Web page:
Finally, I’d like to share some personal observations about the role that the nursing profession holds in modern society. In our society the field of medicine is viewed primarily as under the sphere of science. Thank God, most of us no longer look to witch doctors, faith healers, and preachers for medical care. But, at times, we have gone too far in separating medical science and faith. Some reapproachment is needed. Today in many ways, religion is being slowly reintegrated into field of medical therapies and treatments. This is because science is recognizing that human beings are psychosomatic wholes and medical science needs to treat men holistically – acknowledging an interrelation between mind, body and spirit. Research into the effect of prayer in healing is part of this new emphasis in medicine.
It is my opinion that research in this area will prove less important than some common medical practices. My experience has been that many good nurses have been practicing such holistic medicine for a long time. On numerous occasions nurses have participated in prayers that I have led for their patients. I know from countless hospital visits and conversations with church members that they feel especially blessed and are pleased when the nurses caring for them let them know that they are praying for them. In a sense, such nurses are effecting a practical and useful mediation between medical science and faith.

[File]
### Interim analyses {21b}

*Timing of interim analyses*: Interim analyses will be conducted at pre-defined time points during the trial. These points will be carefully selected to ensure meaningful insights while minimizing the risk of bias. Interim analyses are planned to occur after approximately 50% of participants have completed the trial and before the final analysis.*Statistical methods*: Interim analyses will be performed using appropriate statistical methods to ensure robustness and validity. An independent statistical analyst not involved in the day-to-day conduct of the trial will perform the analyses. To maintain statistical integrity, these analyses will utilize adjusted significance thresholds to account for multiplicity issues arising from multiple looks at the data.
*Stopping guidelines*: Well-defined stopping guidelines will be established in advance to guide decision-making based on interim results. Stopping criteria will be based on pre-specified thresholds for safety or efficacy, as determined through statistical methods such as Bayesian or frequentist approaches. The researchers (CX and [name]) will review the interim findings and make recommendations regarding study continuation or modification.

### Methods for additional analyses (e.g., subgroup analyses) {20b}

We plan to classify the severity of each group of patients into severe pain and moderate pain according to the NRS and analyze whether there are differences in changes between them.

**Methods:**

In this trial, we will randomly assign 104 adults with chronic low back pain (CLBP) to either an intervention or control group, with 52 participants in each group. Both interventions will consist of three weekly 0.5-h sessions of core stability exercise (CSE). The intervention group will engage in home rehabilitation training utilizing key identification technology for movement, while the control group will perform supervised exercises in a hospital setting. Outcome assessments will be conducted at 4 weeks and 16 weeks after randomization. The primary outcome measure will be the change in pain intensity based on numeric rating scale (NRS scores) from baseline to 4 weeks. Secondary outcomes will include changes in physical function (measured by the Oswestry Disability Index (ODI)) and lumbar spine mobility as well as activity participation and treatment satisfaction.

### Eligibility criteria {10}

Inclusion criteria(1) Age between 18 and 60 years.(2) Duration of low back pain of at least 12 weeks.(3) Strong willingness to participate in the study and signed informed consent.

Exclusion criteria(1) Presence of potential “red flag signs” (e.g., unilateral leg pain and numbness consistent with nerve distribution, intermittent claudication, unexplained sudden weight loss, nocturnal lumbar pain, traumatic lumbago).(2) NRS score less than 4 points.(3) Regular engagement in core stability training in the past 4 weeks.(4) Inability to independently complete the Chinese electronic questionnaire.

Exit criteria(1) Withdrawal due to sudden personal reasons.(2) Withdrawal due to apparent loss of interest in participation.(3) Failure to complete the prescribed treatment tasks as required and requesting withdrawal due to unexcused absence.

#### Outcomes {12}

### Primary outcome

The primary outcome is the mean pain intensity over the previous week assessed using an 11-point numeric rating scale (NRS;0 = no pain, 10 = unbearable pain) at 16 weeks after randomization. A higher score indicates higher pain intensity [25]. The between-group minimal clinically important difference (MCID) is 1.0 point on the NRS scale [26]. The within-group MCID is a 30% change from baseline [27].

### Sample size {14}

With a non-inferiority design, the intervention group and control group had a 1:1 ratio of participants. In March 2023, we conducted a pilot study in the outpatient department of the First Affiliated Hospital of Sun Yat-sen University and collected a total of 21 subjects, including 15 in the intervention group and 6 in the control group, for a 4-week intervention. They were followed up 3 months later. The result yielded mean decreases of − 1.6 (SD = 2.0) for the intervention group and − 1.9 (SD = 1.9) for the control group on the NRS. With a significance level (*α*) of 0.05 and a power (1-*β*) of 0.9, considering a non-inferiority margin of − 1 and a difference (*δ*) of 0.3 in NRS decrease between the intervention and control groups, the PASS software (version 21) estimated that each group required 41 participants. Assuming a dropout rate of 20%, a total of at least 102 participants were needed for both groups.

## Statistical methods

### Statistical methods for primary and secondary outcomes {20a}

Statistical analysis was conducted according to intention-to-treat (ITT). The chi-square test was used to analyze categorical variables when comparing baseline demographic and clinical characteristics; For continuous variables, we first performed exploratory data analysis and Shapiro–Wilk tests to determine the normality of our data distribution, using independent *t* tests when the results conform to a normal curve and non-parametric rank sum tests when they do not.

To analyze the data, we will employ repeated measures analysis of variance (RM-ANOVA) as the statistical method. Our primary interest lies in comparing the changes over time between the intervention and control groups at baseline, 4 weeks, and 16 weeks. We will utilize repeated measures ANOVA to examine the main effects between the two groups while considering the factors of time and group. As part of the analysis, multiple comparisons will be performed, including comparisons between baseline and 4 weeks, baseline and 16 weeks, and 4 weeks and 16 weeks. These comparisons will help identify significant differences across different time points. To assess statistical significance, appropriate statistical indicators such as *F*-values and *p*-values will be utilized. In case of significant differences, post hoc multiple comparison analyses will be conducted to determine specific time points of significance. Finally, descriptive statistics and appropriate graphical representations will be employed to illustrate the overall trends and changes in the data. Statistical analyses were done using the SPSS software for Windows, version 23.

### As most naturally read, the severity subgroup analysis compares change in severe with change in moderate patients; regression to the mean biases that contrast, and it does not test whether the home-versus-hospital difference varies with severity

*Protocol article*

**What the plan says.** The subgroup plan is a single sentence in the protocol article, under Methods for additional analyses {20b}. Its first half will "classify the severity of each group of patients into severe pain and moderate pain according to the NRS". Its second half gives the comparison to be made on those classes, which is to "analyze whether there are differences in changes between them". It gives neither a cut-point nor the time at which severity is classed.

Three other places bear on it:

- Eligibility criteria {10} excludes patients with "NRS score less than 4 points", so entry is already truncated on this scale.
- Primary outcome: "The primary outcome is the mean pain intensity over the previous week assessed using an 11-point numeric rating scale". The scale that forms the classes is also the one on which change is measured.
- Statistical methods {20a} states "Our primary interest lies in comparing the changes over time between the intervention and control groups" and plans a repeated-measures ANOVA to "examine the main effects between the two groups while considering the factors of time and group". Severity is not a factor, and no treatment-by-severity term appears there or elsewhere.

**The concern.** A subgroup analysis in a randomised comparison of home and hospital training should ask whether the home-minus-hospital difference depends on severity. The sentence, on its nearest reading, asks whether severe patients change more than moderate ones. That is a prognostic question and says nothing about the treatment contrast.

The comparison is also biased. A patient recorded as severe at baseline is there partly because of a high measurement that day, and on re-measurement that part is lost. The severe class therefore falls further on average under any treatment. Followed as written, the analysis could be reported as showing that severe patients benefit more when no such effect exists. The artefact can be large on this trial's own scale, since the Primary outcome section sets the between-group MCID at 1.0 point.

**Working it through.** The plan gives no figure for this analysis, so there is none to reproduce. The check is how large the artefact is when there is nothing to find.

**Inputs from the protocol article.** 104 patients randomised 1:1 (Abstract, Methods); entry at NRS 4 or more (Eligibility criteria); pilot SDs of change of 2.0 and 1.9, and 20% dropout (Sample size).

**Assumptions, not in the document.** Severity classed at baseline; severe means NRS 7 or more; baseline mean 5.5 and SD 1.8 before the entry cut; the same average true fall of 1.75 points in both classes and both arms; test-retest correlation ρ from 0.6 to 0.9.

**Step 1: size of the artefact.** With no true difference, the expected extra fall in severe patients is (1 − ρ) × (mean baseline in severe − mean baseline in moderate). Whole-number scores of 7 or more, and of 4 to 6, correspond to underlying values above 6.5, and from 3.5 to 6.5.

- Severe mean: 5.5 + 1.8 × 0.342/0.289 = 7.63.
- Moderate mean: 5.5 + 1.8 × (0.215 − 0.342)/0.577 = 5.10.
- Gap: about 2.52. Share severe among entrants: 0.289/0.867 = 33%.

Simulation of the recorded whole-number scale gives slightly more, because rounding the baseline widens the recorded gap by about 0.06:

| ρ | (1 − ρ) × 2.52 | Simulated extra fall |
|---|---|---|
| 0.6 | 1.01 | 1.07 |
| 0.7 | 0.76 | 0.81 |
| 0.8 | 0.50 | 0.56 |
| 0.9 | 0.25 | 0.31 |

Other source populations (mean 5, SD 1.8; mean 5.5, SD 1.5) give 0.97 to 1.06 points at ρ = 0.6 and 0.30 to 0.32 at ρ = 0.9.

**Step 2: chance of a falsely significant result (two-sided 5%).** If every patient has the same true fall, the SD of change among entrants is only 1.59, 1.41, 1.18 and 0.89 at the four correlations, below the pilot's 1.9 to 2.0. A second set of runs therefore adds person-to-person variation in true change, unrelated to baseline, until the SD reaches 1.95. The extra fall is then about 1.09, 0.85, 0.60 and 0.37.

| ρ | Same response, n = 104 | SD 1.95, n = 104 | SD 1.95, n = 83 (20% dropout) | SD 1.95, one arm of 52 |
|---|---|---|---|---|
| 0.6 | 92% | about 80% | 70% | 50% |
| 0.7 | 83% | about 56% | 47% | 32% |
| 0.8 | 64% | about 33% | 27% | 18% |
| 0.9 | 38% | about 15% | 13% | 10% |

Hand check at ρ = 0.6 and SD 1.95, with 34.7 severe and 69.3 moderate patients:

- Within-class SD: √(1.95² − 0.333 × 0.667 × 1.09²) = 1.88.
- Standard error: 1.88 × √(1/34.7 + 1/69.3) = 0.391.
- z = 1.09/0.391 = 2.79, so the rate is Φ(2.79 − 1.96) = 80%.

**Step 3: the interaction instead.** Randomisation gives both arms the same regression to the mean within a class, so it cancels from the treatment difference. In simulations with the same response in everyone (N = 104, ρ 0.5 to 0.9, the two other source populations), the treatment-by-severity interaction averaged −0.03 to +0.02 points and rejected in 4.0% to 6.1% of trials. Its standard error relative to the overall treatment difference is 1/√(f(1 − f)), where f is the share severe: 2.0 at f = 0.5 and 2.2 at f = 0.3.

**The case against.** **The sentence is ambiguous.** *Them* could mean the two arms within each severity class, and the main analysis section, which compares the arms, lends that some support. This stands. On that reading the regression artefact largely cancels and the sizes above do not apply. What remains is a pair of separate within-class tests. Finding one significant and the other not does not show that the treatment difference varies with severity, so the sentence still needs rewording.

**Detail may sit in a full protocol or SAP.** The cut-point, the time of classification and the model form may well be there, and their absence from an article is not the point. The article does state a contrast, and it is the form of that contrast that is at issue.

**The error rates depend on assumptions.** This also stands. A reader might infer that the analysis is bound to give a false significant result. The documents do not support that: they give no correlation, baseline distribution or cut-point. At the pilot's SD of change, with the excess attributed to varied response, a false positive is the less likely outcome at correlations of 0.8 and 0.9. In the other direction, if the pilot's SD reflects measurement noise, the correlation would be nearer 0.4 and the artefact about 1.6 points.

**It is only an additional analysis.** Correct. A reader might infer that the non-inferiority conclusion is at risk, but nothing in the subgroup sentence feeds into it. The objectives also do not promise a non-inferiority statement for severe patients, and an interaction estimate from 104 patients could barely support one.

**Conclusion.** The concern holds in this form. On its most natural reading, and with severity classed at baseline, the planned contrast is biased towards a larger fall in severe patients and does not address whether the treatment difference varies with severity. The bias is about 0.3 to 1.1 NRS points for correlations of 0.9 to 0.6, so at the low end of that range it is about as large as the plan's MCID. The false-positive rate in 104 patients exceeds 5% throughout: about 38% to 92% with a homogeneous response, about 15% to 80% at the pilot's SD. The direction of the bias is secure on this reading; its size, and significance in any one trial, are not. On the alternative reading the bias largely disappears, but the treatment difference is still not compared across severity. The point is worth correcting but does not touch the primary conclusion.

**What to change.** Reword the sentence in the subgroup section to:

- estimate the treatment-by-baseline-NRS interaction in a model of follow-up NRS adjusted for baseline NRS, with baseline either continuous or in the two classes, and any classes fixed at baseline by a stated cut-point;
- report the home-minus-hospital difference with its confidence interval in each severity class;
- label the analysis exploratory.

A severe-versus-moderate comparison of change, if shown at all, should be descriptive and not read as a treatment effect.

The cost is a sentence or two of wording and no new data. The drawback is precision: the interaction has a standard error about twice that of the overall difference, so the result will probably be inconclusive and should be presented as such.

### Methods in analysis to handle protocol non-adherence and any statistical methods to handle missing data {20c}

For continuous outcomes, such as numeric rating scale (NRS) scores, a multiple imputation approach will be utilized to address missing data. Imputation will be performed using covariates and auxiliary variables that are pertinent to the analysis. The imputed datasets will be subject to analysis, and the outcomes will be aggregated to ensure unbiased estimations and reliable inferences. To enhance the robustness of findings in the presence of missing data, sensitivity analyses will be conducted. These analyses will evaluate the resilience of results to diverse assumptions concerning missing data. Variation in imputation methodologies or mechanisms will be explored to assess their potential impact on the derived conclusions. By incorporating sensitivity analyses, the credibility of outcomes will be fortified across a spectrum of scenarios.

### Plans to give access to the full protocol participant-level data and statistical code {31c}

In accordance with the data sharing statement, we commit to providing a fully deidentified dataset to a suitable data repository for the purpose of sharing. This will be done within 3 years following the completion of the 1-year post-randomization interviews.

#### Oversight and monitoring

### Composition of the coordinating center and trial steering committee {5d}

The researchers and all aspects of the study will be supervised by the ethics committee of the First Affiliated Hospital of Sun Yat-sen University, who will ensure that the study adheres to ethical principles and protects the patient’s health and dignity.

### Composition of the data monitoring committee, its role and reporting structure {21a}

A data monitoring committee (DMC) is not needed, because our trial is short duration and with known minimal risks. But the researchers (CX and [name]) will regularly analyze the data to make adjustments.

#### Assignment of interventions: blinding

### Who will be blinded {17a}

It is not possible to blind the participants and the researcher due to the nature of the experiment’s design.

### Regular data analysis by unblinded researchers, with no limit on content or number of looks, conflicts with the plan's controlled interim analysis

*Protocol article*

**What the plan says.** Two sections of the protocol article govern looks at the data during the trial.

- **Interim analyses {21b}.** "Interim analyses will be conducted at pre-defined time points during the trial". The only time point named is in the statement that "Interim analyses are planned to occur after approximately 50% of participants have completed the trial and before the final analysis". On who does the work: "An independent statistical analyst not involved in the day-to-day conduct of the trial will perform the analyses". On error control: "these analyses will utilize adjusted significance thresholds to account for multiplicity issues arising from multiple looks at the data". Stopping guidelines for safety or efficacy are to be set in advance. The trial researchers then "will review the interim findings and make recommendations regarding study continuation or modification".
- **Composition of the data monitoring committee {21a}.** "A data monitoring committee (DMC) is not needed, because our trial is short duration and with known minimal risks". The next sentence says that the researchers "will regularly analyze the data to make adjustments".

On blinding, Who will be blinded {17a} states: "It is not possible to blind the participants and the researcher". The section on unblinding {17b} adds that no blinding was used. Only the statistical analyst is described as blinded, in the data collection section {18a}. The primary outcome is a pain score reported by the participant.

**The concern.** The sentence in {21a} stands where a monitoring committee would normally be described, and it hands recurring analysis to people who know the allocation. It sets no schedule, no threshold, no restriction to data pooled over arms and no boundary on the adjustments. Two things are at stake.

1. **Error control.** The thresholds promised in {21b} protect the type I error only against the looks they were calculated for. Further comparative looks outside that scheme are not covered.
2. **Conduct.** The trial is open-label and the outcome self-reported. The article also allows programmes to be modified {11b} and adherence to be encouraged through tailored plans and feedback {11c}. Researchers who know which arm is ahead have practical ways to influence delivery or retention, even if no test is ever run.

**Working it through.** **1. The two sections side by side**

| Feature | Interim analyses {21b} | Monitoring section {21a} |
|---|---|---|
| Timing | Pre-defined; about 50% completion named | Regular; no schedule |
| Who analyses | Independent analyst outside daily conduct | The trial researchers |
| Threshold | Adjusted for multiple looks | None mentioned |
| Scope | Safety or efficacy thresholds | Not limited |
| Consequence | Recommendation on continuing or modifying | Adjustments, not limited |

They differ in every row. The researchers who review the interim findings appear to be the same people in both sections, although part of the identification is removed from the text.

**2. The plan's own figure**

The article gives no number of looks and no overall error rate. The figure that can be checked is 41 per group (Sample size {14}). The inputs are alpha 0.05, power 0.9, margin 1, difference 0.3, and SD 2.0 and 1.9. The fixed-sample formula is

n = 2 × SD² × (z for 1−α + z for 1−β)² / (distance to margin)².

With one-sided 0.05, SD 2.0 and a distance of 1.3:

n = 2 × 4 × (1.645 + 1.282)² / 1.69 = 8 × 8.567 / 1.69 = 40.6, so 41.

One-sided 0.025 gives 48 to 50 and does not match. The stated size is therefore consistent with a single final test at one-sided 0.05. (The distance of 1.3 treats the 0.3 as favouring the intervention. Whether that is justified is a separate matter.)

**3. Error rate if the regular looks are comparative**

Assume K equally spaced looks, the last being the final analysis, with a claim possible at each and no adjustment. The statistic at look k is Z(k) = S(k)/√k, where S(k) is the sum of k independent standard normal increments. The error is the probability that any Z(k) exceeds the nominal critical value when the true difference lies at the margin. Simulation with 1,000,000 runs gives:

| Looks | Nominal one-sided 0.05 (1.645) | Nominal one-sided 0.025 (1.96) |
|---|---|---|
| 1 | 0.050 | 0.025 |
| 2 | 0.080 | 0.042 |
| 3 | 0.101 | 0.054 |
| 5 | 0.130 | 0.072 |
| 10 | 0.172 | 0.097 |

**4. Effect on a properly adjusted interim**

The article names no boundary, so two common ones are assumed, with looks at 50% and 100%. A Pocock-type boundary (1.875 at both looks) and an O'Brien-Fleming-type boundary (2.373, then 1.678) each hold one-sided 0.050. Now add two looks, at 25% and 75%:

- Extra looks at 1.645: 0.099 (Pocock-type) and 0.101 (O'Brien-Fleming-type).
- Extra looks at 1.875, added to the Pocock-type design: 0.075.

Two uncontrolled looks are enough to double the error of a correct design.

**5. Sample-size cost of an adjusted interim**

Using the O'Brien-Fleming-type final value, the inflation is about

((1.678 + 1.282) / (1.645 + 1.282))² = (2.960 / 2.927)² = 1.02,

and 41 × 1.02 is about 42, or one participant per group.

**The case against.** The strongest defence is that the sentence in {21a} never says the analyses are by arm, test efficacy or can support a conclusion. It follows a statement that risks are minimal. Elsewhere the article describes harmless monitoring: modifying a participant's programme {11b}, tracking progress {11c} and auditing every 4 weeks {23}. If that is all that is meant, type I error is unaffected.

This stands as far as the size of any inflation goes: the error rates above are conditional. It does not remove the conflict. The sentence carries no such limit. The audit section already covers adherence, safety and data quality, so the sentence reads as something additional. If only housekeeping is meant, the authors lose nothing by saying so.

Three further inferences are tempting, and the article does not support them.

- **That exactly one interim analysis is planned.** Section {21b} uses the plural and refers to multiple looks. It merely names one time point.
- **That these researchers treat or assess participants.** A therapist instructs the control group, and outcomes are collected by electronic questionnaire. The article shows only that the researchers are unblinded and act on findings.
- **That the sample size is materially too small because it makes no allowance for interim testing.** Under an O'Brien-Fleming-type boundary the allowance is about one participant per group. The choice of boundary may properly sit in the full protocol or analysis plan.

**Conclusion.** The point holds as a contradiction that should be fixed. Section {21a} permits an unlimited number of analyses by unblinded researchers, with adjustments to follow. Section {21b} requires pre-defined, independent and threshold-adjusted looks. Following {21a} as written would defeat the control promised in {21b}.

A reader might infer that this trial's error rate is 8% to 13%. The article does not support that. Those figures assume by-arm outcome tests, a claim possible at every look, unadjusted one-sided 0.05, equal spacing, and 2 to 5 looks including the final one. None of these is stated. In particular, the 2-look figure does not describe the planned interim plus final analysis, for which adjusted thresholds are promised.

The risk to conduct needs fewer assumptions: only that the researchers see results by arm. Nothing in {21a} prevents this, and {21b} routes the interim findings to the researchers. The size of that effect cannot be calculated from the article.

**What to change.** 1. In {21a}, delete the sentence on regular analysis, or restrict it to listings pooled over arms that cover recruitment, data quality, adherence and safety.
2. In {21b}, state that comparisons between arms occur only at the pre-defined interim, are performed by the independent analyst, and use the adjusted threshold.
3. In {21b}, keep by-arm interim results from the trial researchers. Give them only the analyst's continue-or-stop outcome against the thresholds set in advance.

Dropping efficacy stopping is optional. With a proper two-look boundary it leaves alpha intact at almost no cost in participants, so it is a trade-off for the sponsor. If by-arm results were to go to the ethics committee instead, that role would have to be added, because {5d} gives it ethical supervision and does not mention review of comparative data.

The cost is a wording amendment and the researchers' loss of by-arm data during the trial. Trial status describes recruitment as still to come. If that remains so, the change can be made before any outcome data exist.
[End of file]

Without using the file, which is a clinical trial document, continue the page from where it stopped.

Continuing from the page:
Nurses will need to be sensitive and not do anything that could be construed as pushing religion on people. Some people are not interested in being prayed-for and their wishes should be respected. Most people, however, I think would welcome it. None of the people that I have ever visited in the hospital ever complained about someone offering to pray for them – even when they came from a different religious background. Doctors and nurses who are willing to be open about their own spirituality will probably be most effective in bridging the gap between medical science and faith. Surely such personal prayers are more effective than the blind and double blind intercessions of medical studies.